Unlike Mitt Romney, Jason Chaffetz opposes Count My Vote
Rep. Jason Chaffetz, R-Utah, on Monday opposed the Count My Vote initiative, which seeks to replace Utah's political caucus and convention system with direct primaries.
His stance came the day after Count My Vote backers touted former Republican presidential nominee Mitt Romney's endorsement of the initiative.
Chaffetz, who campaigned for Romney's failed White House bid in 2012, told lawmakers in his annual appearance before the Utah Legislature that he never would have been able to oust 12-year incumbent Rep. Chris Cannon, R-Utah, without the present caucus system.
"When I was a nobody trying to become a somebody, I didn't have any name ID" nor big money, Chaffetz said. But he said he labored long to contact delegates about his ideas, which he could afford.
"I was going up against people who had a lot of money and a lot of name ID," which would have favored them in just a direct primary, he said. "The only way I could get through that process, I'm convinced, is that I had to go out and make the case" with delegates, "and I did that for 2Â½ years."
Now in his third U.S. House term, Chaffetz said he fears the consequences of Count My Vote. "I'm worried that the people who will be able to run are only those who can have access to millions of dollars."
As an incumbent now, Chaffetz said, "Now that I do have name ID and I can raise a lot of money, I still feel the most important thing is I have to roll up my shirt sleeves and go â¦ and justify my existence" to delegates "or I, too, will be displaced. That is the way it should be."
He added, "We can't allow this big name ID and big dollars to dominate the process."
Rep. Jon Stanard, R-St. George, released legislation Monday requiring anyone signing a ballot initiative or referendum to acknowledge that they have read the proposed change to the law and support the measure.
Stanard, who opposes Count My Vote, said his bill wouldn't affect the current initiative, but addresses what he sees as a shortcoming in the process.
"I've watched people gathering signatures and in my opinion they purposefully keep it as superficial as they can," Stanard said. "I just want to have people understand this is a decision that has the ability to change state law should it go through because, in my opinion, I don't think most people do."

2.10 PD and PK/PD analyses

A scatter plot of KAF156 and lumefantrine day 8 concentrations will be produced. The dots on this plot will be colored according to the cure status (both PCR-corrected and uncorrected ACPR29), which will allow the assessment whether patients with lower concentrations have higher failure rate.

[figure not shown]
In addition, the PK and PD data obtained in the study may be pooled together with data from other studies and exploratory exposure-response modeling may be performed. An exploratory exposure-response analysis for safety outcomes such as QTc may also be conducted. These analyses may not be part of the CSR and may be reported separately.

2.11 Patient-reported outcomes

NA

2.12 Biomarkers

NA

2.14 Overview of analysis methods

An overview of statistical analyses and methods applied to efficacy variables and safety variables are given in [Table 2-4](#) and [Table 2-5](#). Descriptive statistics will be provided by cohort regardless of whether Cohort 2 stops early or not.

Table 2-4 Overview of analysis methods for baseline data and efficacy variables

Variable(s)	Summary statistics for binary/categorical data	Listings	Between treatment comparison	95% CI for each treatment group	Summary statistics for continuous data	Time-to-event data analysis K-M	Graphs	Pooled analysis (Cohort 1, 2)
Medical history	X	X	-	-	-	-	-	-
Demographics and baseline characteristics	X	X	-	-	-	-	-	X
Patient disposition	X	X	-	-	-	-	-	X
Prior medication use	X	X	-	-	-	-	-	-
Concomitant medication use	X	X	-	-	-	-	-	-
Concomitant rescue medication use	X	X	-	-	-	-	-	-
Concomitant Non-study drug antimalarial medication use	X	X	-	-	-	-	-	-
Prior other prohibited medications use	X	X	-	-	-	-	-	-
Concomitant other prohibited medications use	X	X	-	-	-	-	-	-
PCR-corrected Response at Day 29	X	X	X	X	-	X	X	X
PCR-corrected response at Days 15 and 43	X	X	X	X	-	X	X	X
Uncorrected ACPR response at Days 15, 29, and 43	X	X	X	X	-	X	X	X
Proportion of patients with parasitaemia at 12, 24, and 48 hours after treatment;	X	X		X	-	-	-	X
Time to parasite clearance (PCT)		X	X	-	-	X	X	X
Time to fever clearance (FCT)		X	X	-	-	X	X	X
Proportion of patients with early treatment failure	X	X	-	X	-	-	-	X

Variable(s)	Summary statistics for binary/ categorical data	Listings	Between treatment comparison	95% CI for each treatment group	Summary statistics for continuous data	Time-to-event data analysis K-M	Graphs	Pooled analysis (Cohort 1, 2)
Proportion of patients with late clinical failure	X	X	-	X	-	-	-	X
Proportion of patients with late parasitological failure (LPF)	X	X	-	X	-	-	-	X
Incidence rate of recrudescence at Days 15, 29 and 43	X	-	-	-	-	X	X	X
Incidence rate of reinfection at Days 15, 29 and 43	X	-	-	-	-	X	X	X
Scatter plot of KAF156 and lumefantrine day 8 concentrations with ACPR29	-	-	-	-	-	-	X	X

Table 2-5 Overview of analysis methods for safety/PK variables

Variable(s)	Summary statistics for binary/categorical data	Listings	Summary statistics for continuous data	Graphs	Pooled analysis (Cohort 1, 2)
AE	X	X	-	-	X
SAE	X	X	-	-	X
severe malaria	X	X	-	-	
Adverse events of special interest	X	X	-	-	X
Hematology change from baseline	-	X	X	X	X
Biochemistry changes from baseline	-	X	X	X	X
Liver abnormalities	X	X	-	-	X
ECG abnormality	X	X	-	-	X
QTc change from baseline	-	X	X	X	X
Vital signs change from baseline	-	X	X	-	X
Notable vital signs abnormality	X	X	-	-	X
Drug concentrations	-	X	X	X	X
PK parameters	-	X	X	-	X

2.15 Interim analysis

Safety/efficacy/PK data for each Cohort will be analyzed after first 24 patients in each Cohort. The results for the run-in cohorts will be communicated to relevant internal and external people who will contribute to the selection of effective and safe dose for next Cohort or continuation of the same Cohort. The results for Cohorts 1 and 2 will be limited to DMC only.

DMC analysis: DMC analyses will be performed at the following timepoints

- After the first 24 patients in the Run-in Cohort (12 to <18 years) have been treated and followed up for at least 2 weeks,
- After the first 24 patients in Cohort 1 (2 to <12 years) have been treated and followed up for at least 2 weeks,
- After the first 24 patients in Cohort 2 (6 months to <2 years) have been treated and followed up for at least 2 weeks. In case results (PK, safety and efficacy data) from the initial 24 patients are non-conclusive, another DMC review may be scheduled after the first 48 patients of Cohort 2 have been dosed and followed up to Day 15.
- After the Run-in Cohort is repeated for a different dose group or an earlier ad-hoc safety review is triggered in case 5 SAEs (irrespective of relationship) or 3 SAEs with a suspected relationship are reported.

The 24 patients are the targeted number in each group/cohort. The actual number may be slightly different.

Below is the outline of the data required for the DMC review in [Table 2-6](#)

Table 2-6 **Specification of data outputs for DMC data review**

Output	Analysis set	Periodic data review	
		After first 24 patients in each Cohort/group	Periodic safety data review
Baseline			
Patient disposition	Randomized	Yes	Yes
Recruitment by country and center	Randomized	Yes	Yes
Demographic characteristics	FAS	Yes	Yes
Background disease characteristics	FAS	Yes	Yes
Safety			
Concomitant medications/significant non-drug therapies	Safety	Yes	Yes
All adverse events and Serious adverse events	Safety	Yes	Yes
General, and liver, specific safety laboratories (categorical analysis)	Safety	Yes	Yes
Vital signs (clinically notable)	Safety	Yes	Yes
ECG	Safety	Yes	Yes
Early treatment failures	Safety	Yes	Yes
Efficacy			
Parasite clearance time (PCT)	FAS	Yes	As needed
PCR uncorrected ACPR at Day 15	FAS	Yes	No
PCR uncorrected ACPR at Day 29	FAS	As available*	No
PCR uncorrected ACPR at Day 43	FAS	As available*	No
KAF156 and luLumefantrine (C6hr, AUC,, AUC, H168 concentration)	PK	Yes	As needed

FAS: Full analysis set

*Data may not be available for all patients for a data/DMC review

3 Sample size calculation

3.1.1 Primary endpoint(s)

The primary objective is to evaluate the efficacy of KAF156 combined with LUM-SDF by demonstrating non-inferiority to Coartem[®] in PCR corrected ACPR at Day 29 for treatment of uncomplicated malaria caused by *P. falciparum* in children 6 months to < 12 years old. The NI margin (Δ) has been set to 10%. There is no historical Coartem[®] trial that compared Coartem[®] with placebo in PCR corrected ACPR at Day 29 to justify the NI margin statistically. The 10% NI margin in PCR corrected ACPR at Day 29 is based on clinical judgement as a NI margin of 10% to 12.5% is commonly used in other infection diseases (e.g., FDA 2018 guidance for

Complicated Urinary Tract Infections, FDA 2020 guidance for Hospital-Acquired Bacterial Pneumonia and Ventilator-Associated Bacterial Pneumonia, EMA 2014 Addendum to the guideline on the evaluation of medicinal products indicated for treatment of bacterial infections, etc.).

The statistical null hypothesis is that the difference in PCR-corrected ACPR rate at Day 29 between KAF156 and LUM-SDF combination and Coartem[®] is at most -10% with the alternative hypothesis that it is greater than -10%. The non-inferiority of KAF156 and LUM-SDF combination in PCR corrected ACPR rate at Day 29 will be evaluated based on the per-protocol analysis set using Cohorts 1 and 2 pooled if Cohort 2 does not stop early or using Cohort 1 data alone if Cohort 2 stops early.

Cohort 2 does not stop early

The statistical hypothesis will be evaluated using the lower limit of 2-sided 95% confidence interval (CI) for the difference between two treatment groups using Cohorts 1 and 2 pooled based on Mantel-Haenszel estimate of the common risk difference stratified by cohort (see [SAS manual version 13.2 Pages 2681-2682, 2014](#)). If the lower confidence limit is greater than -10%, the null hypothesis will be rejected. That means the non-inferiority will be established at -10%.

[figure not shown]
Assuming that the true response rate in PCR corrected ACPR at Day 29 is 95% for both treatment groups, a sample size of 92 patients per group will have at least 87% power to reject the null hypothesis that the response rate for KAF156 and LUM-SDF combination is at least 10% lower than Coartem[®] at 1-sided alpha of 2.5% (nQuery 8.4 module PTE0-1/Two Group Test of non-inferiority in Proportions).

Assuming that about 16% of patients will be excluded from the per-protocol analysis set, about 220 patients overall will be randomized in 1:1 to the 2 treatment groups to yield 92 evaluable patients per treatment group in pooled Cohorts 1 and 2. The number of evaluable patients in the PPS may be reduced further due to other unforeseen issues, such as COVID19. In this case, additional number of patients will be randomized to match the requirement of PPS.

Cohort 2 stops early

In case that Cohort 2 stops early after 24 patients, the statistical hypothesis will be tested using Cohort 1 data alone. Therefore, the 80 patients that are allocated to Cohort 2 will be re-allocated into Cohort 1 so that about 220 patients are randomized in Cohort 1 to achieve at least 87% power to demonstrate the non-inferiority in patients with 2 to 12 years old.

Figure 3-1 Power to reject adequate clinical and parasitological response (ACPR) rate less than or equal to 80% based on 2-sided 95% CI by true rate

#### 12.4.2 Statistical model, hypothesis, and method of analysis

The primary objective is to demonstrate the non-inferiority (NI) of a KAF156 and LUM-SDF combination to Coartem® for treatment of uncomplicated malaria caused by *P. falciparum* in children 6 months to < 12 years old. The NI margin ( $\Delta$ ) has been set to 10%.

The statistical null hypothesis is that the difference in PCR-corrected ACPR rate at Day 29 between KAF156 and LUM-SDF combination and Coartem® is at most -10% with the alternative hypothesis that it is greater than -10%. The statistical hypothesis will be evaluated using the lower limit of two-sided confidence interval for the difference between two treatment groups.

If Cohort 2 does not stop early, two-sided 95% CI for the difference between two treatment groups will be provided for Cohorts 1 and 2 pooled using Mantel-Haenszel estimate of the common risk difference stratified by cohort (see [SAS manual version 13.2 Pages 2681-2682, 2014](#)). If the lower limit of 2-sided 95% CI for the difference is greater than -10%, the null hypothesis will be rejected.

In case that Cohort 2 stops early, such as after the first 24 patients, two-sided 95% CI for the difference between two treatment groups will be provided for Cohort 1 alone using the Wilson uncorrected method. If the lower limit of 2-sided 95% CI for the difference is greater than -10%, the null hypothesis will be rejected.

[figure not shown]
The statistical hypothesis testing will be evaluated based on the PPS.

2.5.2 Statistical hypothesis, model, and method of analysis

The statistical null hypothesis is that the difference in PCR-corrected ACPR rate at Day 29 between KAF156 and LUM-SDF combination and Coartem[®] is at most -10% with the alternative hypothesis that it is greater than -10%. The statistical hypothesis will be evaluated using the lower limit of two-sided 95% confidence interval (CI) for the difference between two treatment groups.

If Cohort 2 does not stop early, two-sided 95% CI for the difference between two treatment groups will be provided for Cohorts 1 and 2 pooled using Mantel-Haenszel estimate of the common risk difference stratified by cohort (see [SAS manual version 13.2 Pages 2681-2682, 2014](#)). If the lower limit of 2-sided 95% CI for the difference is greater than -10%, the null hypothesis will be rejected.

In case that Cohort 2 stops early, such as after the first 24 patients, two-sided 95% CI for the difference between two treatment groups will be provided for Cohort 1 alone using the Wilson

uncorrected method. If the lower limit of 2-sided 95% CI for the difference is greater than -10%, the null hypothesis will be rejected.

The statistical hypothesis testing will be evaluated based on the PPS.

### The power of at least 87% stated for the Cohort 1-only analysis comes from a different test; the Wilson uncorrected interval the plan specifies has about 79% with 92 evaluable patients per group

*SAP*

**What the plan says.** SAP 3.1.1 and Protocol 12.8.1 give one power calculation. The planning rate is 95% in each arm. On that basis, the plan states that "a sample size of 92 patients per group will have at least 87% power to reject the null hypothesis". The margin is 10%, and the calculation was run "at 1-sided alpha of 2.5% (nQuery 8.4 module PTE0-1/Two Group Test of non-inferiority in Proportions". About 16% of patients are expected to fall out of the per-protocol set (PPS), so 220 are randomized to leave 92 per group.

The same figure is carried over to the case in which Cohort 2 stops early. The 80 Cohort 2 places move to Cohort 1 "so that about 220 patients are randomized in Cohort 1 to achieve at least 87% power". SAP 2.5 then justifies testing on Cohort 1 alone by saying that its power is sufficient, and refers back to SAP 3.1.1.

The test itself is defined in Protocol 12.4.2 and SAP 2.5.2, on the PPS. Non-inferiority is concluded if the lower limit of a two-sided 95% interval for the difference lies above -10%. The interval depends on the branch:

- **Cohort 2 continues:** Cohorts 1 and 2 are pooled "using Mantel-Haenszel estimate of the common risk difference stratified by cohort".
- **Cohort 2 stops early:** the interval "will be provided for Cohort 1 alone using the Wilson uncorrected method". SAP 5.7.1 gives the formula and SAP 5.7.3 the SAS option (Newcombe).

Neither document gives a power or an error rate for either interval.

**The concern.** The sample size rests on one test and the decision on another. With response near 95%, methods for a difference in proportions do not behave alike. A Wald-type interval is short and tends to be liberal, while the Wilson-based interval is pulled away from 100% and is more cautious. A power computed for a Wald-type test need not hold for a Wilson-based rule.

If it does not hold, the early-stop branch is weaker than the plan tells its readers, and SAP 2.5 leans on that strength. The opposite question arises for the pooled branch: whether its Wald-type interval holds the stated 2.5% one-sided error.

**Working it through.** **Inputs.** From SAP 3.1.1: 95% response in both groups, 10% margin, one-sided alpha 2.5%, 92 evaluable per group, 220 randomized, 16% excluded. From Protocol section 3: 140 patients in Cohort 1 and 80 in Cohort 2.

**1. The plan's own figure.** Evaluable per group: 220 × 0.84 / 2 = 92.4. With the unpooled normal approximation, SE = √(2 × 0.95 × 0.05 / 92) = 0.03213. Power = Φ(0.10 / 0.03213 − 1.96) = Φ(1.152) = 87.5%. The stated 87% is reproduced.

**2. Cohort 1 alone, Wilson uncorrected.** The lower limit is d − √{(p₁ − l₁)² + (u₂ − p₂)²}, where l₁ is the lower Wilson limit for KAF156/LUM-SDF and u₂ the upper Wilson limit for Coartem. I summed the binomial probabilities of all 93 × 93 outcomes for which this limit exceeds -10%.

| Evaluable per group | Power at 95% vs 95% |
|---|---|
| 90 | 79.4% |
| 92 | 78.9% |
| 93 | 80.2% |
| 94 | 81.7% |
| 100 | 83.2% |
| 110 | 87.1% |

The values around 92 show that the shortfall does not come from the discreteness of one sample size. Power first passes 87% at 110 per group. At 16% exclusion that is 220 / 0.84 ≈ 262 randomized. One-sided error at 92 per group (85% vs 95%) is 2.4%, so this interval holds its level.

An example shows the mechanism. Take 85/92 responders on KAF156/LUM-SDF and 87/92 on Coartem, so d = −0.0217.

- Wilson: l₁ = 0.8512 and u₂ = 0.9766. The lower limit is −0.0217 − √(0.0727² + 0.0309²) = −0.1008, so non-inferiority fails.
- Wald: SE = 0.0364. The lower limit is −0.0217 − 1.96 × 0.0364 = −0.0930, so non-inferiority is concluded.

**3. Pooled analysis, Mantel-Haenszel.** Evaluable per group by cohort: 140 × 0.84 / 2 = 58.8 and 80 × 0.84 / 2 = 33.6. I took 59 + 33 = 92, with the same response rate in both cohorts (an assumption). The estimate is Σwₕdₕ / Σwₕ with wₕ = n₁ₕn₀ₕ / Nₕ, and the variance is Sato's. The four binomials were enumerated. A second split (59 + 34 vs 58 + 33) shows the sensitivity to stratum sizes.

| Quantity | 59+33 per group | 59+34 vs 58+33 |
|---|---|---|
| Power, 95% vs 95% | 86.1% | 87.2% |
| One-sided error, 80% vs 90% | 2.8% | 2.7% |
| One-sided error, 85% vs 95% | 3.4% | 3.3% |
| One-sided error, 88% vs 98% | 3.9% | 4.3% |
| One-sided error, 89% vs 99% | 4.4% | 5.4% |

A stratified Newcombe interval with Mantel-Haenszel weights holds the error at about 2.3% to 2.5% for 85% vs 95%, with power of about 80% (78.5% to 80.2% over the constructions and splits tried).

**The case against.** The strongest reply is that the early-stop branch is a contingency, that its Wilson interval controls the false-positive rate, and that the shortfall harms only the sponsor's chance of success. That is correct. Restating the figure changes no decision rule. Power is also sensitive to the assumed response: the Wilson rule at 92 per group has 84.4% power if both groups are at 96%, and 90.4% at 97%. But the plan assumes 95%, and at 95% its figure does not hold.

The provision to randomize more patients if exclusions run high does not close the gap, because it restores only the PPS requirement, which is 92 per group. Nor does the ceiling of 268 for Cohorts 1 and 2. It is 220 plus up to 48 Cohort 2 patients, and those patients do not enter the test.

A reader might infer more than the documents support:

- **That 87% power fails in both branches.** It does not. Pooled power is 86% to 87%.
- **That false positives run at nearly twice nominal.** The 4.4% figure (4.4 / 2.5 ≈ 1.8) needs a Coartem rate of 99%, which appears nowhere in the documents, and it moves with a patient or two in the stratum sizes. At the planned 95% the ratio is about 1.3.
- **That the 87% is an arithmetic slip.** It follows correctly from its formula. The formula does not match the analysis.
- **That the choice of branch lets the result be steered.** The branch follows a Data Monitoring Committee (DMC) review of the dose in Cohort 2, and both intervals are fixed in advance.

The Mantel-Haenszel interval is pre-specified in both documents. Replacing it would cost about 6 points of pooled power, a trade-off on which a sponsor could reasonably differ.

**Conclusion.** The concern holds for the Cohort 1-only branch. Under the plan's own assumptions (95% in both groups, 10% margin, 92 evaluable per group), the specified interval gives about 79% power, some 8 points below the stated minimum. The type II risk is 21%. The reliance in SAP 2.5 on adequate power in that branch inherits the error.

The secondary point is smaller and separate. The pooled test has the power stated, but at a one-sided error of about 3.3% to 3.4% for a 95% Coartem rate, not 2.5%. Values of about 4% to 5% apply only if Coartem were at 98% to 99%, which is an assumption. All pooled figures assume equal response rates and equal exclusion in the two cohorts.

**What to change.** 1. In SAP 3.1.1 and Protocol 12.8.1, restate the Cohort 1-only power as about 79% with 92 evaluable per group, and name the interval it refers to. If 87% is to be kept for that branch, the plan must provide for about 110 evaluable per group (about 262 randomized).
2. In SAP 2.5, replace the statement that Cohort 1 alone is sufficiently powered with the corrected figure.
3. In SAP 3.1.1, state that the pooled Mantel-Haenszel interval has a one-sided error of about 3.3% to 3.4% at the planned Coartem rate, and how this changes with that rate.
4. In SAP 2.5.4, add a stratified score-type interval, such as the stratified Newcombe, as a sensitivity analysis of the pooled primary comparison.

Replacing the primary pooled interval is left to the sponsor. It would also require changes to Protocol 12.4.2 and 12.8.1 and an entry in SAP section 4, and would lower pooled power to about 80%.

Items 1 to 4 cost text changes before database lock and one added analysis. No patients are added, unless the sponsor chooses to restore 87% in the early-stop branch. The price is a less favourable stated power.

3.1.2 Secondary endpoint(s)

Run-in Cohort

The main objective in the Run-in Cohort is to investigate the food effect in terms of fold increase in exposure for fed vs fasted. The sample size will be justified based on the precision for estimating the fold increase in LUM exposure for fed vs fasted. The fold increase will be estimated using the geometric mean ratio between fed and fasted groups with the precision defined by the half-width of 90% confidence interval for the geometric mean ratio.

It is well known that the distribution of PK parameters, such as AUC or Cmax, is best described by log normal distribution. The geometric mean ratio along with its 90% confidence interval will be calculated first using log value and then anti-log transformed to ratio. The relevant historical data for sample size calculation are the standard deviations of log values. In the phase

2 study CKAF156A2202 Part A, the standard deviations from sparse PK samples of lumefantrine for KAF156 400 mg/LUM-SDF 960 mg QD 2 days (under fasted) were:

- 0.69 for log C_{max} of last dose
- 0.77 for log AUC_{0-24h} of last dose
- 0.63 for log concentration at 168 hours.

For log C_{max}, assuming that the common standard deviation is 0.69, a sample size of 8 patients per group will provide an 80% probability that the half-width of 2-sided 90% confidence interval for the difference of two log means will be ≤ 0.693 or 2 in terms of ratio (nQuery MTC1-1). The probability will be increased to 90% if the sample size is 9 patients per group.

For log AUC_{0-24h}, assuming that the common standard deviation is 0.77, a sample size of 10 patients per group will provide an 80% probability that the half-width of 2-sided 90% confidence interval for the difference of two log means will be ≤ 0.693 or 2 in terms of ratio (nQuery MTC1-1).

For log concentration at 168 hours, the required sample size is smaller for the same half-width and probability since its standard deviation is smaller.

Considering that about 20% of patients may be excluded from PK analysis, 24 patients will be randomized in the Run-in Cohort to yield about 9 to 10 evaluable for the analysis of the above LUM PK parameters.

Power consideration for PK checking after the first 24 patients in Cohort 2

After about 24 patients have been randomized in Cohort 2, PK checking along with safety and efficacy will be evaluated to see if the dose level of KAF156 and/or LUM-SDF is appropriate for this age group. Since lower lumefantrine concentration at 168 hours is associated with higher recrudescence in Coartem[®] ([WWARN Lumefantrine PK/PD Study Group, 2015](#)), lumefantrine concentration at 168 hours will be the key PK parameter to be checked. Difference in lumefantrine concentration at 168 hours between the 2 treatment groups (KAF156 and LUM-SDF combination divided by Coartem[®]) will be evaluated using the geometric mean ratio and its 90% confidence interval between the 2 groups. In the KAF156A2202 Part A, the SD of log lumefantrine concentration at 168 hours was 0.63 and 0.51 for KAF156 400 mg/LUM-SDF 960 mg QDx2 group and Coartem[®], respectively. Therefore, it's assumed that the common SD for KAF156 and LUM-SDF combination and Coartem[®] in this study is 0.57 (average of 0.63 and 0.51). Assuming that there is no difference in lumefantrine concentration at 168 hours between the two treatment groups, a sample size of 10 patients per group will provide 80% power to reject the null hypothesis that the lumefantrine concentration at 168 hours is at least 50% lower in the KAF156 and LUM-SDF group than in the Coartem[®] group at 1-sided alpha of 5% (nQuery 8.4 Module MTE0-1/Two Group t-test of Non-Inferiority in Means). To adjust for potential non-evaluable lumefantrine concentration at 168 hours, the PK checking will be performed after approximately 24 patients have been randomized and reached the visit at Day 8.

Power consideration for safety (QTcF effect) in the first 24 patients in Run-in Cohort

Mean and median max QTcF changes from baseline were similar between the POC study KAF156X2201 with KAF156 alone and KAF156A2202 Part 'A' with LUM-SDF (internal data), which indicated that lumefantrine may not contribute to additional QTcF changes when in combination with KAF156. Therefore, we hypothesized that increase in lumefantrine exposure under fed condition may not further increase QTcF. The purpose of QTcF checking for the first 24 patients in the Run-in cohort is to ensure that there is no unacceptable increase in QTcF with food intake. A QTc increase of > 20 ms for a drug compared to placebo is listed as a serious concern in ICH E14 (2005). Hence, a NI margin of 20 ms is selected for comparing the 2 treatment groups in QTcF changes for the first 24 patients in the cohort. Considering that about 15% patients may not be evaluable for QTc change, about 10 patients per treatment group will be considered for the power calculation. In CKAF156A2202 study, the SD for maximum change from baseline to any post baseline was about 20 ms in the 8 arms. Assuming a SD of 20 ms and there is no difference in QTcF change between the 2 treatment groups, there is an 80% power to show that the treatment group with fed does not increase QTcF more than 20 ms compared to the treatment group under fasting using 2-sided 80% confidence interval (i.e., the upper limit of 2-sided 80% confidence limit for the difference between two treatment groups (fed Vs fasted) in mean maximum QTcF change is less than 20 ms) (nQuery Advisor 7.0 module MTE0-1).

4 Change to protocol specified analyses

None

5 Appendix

Stanard said he is willing to change the statement so those who support putting a proposal on the ballot but might not be inclined to vote for it could still abide by the statement.
On other topices, Chaffetz also applauded attempts by the Legislature to obtain control over most federal public lands in Utah and praised it for making the case "that Utah was due these lands a long time ago" in promises made at statehood.
"We have to continue to make that case" in Congress, Chaffetz said. "We have to pursue all fronts. It's a huge educational process. ... It's a very difficult proposition."
In the Senate, Chaffetz was asked by Sen. Jim Dabakis, D-Salt Lake City and chairman of the Utah Democratic Party, about requiring members of Congress to raise certain amounts of money to be on top committees.
"This just seems, from a Utah perspective, to be, if not outright corruption, as close as anything can be," Dabakis said.
Chaffetz said fundraising is taken into consideration by leadership, because a party has to be in the majority if members of Congress want to head committees. But as long as it is transparent, Chaffetz said, people giving money to political campaigns is "a beautiful part of our system."
Robert Gehrke contributed to this story.
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